Private letter by Gasan Shotei, abbot of Tenryu-ji.
Happy New Year!
I wish that a lot of happiness will come and fill you.
As for myself, I have been resting for a long time. - Sincerely yours, Meiji 33 (1900), January 9th, Gazan.
To Mihama Choichiro and Takako.
The New Year's Daihannya ritual* has been done.
Choichiro, this year abandon laziness or extravagancy.
Takako, abandon selfishness, tantrum, anger, and knitting your brows.
Furthermore be amenable and meek, which I doubt.
If you don’t listen to me, I scold you.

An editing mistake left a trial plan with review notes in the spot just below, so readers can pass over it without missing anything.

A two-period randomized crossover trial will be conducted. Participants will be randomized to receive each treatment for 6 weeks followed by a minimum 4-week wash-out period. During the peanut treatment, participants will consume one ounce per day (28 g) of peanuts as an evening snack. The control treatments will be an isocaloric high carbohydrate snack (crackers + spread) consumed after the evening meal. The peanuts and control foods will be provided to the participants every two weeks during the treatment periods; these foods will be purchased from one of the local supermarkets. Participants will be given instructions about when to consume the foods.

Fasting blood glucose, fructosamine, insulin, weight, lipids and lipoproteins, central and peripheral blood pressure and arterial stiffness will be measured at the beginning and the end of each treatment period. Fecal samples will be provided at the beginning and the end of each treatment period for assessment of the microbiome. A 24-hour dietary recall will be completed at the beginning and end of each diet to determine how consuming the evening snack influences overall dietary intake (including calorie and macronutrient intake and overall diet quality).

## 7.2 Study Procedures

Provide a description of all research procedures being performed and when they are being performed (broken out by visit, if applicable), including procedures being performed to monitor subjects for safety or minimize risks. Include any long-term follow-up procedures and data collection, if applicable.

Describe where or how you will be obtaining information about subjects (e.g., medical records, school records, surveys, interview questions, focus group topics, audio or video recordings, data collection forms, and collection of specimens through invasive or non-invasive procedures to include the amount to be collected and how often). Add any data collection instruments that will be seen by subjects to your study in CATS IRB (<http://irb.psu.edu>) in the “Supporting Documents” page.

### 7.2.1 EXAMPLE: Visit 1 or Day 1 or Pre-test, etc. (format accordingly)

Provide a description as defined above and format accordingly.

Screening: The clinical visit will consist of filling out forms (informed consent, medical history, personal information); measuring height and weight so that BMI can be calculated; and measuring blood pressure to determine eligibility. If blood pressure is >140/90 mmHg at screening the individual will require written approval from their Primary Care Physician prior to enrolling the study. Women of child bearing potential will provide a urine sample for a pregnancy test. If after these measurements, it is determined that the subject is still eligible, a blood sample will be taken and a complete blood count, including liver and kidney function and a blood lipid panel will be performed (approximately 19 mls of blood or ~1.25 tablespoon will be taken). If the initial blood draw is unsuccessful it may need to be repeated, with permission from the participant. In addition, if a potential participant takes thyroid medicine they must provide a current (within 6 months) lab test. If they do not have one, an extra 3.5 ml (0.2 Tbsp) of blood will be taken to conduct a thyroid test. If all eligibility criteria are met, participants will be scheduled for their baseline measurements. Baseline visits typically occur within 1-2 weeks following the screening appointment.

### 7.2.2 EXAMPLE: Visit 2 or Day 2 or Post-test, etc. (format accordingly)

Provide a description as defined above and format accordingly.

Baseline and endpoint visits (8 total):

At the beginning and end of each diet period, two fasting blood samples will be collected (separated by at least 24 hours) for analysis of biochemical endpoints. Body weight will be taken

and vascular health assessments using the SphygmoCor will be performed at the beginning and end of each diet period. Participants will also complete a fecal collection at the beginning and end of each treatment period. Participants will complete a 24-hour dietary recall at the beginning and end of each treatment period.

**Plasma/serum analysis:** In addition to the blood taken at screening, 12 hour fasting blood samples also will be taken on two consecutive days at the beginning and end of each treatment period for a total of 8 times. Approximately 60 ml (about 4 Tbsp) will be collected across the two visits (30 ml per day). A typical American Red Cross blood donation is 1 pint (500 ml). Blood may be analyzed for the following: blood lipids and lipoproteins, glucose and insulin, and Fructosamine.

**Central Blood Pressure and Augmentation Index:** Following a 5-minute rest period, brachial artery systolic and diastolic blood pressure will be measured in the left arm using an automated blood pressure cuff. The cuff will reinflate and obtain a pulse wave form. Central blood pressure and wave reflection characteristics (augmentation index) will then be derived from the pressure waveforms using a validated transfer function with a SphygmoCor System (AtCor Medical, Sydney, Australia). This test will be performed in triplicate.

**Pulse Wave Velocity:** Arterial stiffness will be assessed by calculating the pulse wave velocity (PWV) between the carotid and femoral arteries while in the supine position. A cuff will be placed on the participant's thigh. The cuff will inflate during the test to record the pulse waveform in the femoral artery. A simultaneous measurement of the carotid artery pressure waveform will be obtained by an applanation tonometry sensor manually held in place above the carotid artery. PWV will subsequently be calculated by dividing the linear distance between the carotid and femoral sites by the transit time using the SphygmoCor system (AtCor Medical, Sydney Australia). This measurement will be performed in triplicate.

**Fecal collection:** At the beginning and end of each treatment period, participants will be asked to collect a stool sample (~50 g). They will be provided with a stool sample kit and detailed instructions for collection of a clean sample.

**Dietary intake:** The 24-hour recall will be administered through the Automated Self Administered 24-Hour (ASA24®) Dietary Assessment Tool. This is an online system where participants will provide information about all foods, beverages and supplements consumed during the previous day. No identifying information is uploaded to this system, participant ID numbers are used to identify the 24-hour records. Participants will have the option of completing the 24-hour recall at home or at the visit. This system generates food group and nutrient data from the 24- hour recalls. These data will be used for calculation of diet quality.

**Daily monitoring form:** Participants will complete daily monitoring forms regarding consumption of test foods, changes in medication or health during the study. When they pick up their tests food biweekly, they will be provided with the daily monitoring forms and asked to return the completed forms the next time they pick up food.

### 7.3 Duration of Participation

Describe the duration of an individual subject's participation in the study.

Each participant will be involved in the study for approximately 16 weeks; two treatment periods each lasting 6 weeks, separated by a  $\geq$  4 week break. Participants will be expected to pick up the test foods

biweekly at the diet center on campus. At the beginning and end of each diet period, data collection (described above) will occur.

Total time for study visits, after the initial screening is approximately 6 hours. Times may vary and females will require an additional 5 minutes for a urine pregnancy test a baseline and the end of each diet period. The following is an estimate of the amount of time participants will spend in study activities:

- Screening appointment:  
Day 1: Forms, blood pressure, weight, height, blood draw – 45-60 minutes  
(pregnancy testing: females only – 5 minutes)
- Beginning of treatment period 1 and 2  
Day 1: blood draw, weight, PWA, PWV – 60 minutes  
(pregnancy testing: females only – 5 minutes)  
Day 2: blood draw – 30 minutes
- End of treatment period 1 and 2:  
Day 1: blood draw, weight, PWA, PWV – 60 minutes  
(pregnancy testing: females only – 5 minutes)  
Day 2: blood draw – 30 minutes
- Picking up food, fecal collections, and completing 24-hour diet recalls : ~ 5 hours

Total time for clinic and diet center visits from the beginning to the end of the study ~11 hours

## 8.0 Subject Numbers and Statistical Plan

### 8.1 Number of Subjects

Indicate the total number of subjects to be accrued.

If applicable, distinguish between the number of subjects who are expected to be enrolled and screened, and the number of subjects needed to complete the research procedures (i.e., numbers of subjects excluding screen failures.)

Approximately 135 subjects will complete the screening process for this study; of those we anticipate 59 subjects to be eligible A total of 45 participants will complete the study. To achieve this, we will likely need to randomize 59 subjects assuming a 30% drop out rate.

How scary, I shall mend my way hereafter."
The Daihannyakyo Tendoku is one of the most important rituals of Japanese Buddhism. It features the Great Sutra on the Perfection of Wisdom, the longest text in the Buddhist canon. Since it is impossible to recite the whole sutra, clerics skim through the text by having the pages of the book quickly glide from one hand to other. Called "rolling reading", this recitation is a dramatic visual effect of accordion-like sutra pages cascading through the air paired with the sound of loud voices. The ritual creates what the priests call a "wind of wisdom". (Source: Rietberg Museum, Zurich). - In Tenryu-ji this ritual is held on the third of January.
Gazan Shotei (1853-1900)
Ink on paper
17.8 x 59.4 cm (7 x 23 1/4 in.)
Mounting 129 x 64 cm (50 3/4 x 25 in.)